The civil war inSyriamight also encourage a reopening ofTurkey’s closed Kurdish Opening.Turkeyhas repeatedly declared its support for the democratic opposition inSyria, but can only make this work if it makes peace with its own disgruntled Kurdish population. Thus, as the poet Alfred Lord Tennyson once wrote: “Come, my friends, Tis not too late to seek a newer world.”

*Michael M. Gunter is a professor of political science at TennesseeTechnologicalUniversityin Cookeville, Tennesseeand teaches during the summers at the Megatrend International University Vienna in Austria. He also teaches for the U.S.government area studies program in Washington, D.C.He is the author of numerous critically praised scholarly books on the Kurdish question, the most recent being Kurdish Historical Dictionary, 2nd ed., 2011; The Kurds Ascending: The Evolving Solution to the Kurdish Problem in Iraq and Turkey, 2nd ed., 2011; The Kurdish Predicament in Iraq: A Political Analysis, 1999; and The Kurds and the Future of Turkey, 1997. In addition, he is the co-editor (with Mohammed M. A. Ahmed) of The Kurdish Question and the 2003 Iraqi War, 2005; and The Evolution of Kurdish Nationalism, 2007. He has also published several other scholarly books and numerous scholarly articles on the Kurds, United Nations, and other topics in such leading periodicals as the Middle East Journal, Middle East Quarterly, Middle East Policy, Current History, Middle East Critique, Foreignpolicy.com, Third World Quarterly, Journal of Muslim Minority Affairs, Orient, Insight Turkey, Worth (Robb Report), American Journal of International Law, World Affairs, Orbis, and International Organization, among others. In addition, he was a Senior Fulbright Lecturer in International Relations inTurkey. He also has held Fulbright awards forChina andIsrael. Currently he is the secretary-general of the EU Turkey Civic Commission, an NGO promoting further democratization inTurkey to facilitate its accession to the EU. He has been interviewed about the Kurdish question and theMiddle East on numerous occasions by the international and national press.


[1] For recent cutting edge analyses of the Kurdish problem in Turkey, see the proceedings of the 7th international conference of the EU Turkey Civic Commission (EUTCC), “The Road to Peace: Facing the Challenge,” November 17-18, 2010, European Parliament, Brussels, Belgium. See Http://www.mesop.de, accessed on July 15, 2012. The EUTCC held its 8th annual conference “The Quest for Democracy in Turkey—Universal Rights and Kurdish Self-Determination and the Struggles over the New Constitution,” EU Parliament, Brussels, Belgium on December 7-8, 2011; and is scheduled to host its 9th annual conference “The Kurdish Question in Turkey: Time to Renew the Dialogue and Resume Direct Negotiations” at the EU Parliament on December 5-6, 2012 However, the proceedings for the two most recent conferences have not yet been published and are only available piecemeal.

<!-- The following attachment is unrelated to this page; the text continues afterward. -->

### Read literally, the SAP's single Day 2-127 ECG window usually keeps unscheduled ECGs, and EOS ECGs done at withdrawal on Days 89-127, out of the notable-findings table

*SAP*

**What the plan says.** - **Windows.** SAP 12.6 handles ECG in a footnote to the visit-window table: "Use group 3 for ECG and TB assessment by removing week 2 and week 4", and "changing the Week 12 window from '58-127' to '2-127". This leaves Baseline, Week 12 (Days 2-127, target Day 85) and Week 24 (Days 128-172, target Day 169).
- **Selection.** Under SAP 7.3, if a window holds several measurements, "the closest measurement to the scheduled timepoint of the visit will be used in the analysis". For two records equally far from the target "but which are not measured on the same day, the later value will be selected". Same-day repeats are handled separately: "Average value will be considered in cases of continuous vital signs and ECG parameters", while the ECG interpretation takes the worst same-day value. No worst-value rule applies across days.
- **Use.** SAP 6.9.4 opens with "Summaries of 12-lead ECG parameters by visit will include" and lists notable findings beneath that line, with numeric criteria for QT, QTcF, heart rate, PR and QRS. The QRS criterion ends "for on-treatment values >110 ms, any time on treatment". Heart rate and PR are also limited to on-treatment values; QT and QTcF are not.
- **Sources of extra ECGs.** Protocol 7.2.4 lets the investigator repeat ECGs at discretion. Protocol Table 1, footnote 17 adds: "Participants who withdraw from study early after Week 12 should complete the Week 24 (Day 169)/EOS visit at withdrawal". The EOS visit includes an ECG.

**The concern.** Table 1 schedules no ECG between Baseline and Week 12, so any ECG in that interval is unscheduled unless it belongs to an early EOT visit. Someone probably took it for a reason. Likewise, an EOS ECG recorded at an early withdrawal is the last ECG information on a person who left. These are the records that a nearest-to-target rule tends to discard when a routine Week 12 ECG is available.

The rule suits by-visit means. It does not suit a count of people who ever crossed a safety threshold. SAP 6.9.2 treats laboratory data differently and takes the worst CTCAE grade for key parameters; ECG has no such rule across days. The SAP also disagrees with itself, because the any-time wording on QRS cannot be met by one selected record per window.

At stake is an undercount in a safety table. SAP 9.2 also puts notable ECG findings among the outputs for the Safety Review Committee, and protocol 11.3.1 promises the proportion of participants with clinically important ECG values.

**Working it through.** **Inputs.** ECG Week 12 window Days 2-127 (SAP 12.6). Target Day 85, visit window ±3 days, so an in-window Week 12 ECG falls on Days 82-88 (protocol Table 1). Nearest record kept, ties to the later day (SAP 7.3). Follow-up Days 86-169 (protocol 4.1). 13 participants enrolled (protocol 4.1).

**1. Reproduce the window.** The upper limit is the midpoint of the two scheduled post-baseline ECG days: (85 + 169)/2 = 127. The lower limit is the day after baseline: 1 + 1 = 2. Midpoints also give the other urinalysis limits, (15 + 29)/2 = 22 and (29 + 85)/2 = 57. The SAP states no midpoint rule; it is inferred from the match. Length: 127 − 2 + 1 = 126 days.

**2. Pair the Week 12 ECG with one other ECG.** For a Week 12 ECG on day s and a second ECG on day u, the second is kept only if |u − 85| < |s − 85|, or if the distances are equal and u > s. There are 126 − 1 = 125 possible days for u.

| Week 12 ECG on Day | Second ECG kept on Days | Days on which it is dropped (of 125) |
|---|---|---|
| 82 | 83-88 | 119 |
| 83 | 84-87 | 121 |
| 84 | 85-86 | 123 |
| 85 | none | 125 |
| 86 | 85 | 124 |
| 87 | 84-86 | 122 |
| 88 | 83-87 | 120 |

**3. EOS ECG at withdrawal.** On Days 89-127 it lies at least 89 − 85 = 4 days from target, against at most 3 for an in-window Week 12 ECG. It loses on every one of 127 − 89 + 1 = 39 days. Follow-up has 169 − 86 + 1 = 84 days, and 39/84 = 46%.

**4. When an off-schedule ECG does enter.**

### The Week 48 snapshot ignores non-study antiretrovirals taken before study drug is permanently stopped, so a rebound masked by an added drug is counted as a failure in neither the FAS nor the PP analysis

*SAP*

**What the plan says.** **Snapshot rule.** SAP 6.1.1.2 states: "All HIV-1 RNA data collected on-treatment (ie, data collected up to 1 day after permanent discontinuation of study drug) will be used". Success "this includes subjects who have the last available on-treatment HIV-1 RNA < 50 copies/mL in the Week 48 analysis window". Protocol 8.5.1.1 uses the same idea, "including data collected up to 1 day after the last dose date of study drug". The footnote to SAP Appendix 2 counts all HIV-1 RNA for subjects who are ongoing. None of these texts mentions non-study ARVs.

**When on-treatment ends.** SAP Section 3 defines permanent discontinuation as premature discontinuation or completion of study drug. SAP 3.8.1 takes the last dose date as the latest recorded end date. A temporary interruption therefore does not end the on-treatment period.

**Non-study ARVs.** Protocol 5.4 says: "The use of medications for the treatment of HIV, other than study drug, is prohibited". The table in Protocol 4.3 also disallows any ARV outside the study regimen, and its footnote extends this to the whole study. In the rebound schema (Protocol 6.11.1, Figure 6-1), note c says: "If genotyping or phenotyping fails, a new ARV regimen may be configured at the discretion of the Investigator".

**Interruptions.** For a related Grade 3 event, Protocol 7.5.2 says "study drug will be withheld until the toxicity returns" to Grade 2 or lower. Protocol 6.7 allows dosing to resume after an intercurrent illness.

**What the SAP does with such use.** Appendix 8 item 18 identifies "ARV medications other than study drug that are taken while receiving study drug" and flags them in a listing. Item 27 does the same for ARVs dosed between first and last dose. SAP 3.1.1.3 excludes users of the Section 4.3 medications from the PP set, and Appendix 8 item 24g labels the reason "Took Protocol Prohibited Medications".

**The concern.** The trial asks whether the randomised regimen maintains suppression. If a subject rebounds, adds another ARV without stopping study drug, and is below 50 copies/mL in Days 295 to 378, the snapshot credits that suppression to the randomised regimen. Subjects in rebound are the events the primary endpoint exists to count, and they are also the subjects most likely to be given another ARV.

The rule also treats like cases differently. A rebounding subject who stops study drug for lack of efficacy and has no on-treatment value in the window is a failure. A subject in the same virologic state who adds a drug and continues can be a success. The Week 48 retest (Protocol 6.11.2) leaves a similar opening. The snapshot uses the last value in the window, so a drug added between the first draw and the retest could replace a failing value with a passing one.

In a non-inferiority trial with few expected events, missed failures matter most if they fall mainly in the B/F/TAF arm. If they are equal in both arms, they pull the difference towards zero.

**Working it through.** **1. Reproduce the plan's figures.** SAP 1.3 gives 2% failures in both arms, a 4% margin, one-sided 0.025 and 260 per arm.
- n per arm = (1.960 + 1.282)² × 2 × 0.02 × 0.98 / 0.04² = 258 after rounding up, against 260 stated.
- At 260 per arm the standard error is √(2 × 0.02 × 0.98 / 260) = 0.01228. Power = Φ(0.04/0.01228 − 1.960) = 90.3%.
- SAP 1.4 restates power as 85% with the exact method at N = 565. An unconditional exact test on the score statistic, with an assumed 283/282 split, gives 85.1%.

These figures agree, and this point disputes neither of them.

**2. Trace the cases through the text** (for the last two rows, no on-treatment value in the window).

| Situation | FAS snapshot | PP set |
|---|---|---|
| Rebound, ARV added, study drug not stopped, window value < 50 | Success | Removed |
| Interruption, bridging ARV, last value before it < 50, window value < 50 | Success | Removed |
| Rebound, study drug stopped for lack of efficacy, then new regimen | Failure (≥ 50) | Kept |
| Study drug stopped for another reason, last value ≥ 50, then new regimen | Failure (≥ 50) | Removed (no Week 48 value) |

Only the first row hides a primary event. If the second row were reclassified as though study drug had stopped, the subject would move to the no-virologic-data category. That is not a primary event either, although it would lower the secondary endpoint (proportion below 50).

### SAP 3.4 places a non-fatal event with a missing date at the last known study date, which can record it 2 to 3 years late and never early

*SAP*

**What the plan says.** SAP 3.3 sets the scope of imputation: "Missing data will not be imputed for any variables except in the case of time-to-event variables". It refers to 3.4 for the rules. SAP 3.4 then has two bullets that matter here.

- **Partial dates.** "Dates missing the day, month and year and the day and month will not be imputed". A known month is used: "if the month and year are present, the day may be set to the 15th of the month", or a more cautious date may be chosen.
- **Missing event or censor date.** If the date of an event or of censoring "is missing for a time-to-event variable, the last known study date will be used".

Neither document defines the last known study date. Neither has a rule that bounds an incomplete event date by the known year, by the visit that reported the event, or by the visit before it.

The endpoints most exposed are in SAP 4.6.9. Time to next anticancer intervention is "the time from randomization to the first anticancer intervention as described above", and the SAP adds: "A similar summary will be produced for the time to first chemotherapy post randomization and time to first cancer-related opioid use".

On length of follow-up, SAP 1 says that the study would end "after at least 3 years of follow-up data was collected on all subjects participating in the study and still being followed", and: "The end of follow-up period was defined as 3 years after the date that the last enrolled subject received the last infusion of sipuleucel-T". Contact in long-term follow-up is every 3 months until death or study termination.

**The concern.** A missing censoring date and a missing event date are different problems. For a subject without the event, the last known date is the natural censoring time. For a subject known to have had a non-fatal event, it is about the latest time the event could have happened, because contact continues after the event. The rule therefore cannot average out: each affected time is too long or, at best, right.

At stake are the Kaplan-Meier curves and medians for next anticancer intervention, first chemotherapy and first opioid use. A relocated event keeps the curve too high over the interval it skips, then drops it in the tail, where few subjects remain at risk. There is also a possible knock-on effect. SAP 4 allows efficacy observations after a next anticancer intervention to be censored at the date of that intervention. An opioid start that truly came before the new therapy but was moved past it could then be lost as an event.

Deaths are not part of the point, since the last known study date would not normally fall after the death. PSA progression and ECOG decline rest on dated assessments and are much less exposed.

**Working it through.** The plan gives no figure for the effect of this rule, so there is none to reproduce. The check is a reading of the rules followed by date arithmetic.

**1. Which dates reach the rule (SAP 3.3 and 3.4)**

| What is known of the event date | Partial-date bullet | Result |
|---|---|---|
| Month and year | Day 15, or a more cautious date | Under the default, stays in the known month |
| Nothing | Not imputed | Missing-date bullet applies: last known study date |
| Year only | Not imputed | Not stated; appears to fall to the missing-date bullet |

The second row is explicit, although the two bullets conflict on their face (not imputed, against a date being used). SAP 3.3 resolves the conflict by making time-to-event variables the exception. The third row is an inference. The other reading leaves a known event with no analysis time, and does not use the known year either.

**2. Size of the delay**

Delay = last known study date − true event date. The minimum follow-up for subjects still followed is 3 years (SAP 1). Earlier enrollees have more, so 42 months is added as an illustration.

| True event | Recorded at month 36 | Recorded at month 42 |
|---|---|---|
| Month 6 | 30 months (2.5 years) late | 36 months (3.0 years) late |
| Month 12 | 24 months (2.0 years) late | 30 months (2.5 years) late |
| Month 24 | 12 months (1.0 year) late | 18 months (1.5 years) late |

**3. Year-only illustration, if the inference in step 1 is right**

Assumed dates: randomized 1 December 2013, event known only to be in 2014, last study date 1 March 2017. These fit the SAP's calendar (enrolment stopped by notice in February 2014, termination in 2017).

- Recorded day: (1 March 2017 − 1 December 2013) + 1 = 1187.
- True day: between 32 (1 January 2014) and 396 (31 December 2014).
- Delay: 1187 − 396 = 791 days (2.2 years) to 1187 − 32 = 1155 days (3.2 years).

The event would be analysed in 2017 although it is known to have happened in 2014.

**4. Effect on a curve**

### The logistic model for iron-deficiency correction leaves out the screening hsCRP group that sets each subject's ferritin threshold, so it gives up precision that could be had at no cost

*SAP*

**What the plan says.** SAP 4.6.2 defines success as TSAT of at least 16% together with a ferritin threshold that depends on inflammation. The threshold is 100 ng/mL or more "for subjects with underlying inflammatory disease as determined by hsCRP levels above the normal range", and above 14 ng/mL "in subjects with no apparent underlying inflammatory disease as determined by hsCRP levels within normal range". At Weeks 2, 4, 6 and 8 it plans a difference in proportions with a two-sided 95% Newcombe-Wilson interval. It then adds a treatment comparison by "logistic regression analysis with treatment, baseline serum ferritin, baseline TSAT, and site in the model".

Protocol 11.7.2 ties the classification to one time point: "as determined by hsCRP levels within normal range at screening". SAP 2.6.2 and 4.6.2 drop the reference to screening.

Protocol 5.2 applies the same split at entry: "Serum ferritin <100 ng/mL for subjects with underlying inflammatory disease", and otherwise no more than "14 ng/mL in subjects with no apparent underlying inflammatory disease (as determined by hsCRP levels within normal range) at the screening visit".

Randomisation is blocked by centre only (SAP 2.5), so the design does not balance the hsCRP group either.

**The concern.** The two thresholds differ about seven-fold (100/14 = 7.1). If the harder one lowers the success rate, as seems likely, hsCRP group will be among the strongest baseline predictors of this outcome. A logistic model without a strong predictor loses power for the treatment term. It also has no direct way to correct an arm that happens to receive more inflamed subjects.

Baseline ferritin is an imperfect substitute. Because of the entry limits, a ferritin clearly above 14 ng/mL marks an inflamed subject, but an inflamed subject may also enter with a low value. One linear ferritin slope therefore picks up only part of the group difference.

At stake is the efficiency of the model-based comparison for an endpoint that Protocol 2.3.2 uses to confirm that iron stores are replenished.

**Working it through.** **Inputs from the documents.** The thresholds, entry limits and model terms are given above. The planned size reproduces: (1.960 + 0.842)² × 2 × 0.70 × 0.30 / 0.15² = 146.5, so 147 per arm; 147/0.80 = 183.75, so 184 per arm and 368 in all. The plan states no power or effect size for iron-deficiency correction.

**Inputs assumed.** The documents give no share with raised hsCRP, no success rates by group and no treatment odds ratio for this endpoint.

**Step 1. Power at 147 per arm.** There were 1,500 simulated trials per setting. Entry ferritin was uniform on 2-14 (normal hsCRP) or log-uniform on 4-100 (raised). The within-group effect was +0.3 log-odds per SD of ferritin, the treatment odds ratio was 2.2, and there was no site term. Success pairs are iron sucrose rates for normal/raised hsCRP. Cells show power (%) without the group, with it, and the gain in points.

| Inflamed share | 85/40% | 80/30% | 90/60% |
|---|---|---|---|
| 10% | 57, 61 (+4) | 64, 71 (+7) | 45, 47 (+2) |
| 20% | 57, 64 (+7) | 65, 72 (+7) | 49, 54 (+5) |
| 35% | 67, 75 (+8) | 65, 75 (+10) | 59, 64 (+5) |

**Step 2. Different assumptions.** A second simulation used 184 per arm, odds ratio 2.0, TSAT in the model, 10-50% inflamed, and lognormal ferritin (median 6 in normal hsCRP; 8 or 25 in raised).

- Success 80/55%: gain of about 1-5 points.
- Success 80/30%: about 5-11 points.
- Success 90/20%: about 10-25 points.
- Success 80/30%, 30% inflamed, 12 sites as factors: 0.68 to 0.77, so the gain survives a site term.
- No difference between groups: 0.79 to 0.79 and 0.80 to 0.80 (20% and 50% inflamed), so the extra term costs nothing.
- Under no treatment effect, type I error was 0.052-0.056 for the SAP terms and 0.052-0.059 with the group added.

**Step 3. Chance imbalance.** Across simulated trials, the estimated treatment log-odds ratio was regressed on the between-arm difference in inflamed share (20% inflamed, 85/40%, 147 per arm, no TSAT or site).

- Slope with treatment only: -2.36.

[2] For recent scholarly work on the AK Party (AKP), see William Hale and Ergun Ozbudun, Islamism, Democracy and Liberalism in Turkey: The Case of the AKP (New York: Routledge, 2010); and M. Hakan Yavuz, Secularism and Muslim Democracy in Turkey (New York: Cambridge University Press, 2009).

[3] Cited in “Gul: Kurdish Problem is the Most Important Problem of Turkey,” Today’s Zaman, May 11, 2009. Http://www.todayszaman.com. . . , accessed June 4, 2012.

[4] Cited in Today’s Zaman, August 12, 2009. Also see Marlies Casier, Joost Jongerden, and Nic Walker, “Fruitless Attempts? The Kurdish Initiative and Containment of the Kurdish Movement in Turkey,” New Perspectives on Turkey No. 44 (Spring 2011), pp. 103-127.

[5] Author’s contacts with Kurdish sources in Europe and the Middle East. Also see Cengiz Candar, “The Kurdish Question: The Reasons and Fortunes of the ‘Opening,’” Insight Turkey 11 (Fall  2009), pp. 13-19.

[6] “Kurdish Can Be Taught inTurkey’s Schools, Erdogan Says,” BBC News Europe, June 12, 2012. Http://www.bbc.co.uk/news/world-europe-18410596, accessed July 13, 2012.

[7] Hermione Gee, “Turkish Party Leaders to Meet on New Kurdish Initiative,” Rudaw, June 6, 2012. Http://www.rudaw.net/english/news/turkey/4811.html, accessed, July 7, 2012.

[8] This and the following citation as well at the related discussion are taken from Thomas Seibert, “Erdogan Calls for Unity between Turks and Kurds,” The National, October 24, 2012. Http://www.thenational.ae/news/world/europe. . . , accessed October 25, 2012.

[9] This and the following data were garnered from Ahmet Donmez and Aydin Albayrak, “Government to Put Together a New Roadmap on Kurdish Issue,” Zaman, October 22, 2012. Http://www.mesop.ed/2012/10/22/government-to-put-together. . . , accessed October 23, 2012.